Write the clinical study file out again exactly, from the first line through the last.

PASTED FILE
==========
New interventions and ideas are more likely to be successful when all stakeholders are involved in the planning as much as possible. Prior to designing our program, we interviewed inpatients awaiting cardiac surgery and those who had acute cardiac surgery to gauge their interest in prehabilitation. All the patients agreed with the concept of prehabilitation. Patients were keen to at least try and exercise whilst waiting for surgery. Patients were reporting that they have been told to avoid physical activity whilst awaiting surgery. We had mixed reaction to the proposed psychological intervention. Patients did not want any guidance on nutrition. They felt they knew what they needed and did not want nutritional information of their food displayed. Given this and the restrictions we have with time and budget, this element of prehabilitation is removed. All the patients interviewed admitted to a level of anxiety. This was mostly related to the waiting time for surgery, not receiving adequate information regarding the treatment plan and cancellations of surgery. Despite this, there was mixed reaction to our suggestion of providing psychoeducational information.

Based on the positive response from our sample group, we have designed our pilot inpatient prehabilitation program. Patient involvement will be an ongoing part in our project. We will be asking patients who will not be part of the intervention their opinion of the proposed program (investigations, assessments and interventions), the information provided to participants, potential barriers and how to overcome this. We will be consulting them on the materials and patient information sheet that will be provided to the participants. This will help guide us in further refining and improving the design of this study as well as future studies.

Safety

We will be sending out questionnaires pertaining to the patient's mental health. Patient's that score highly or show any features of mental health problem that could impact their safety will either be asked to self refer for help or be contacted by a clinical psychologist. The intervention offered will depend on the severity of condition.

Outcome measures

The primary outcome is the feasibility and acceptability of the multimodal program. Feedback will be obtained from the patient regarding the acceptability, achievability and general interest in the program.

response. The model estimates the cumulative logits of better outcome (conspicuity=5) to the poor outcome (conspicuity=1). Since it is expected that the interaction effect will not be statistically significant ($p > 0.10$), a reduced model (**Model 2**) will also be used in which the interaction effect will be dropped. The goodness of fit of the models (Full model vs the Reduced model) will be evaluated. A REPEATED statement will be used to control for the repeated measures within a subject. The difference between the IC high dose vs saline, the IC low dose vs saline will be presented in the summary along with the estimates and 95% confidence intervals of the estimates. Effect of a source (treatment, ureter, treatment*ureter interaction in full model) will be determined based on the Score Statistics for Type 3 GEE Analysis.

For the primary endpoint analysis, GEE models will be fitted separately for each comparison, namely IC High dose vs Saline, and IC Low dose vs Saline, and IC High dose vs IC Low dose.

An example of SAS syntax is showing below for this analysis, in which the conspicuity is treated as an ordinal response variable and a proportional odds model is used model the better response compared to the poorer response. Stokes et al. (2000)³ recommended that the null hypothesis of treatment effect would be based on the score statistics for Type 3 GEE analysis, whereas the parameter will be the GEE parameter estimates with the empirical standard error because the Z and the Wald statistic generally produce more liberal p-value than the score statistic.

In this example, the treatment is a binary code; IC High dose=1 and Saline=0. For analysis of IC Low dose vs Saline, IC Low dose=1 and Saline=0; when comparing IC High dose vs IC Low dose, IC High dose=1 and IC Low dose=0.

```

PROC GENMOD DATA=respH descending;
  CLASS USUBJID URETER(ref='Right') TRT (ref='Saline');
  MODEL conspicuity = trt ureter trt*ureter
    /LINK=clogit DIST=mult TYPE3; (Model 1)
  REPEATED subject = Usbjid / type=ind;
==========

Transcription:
New interventions and ideas are more likely to be successful when all stakeholders are involved in the planning as much as possible. Prior to designing our program, we interviewed inpatients awaiting cardiac surgery and those who had acute cardiac surgery to gauge their interest in prehabilitation. All the patients agreed with the concept of prehabilitation. Patients were keen to at least try and exercise whilst waiting for surgery. Patients were reporting that they have been told to avoid physical activity whilst awaiting surgery. We had mixed reaction to the proposed psychological intervention. Patients did not want any guidance on nutrition. They felt they knew what they needed and did not want nutritional information of their food displayed. Given this and the restrictions we have with time and budget, this element of prehabilitation is removed. All the patients interviewed admitted to a level of anxiety. This was mostly related to the waiting time for surgery, not receiving adequate information regarding the treatment plan and cancellations of surgery. Despite this, there was mixed reaction to our suggestion of providing psychoeducational information.

Based on the positive response from our sample group, we have designed our pilot inpatient prehabilitation program. Patient involvement will be an ongoing part in our project. We will be asking patients who will not be part of the intervention their opinion of the proposed program (investigations, assessments and interventions), the information provided to participants, potential barriers and how to overcome this. We will be consulting them on the materials and patient information sheet that will be provided to the participants. This will help guide us in further refining and improving the design of this study as well as future studies.

Safety

We will be sending out questionnaires pertaining to the patient's mental health. Patient's that score highly or show any features of mental health problem that could impact their safety will either be asked to self refer for help or be contacted by a clinical psychologist. The intervention offered will depend on the severity of condition.

Outcome measures

The primary outcome is the feasibility and acceptability of the multimodal program. Feedback will be obtained from the patient regarding the acceptability, achievability and general interest in the program.

response. The model estimates the cumulative logits of better outcome (conspicuity=5) to the poor outcome (conspicuity=1). Since it is expected that the interaction effect will not be statistically significant ($p > 0.10$), a reduced model (**Model 2**) will also be used in which the interaction effect will be dropped. The goodness of fit of the models (Full model vs the Reduced model) will be evaluated. A REPEATED statement will be used to control for the repeated measures within a subject. The difference between the IC high dose vs saline, the IC low dose vs saline will be presented in the summary along with the estimates and 95% confidence intervals of the estimates. Effect of a source (treatment, ureter, treatment*ureter interaction in full model) will be determined based on the Score Statistics for Type 3 GEE Analysis.

For the primary endpoint analysis, GEE models will be fitted separately for each comparison, namely IC High dose vs Saline, and IC Low dose vs Saline, and IC High dose vs IC Low dose.

An example of SAS syntax is showing below for this analysis, in which the conspicuity is treated as an ordinal response variable and a proportional odds model is used model the better response compared to the poorer response. Stokes et al. (2000)³ recommended that the null hypothesis of treatment effect would be based on the score statistics for Type 3 GEE analysis, whereas the parameter will be the GEE parameter estimates with the empirical standard error because the Z and the Wald statistic generally produce more liberal p-value than the score statistic.

In this example, the treatment is a binary code; IC High dose=1 and Saline=0. For analysis of IC Low dose vs Saline, IC Low dose=1 and Saline=0; when comparing IC High dose vs IC Low dose, IC High dose=1 and IC Low dose=0.

```

PROC GENMOD DATA=respH descending;
  CLASS USUBJID URETER(ref='Right') TRT (ref='Saline');
  MODEL conspicuity = trt ureter trt*ureter
    /LINK=clogit DIST=mult TYPE3; (Model 1)
  REPEATED subject = Usbjid / type=ind;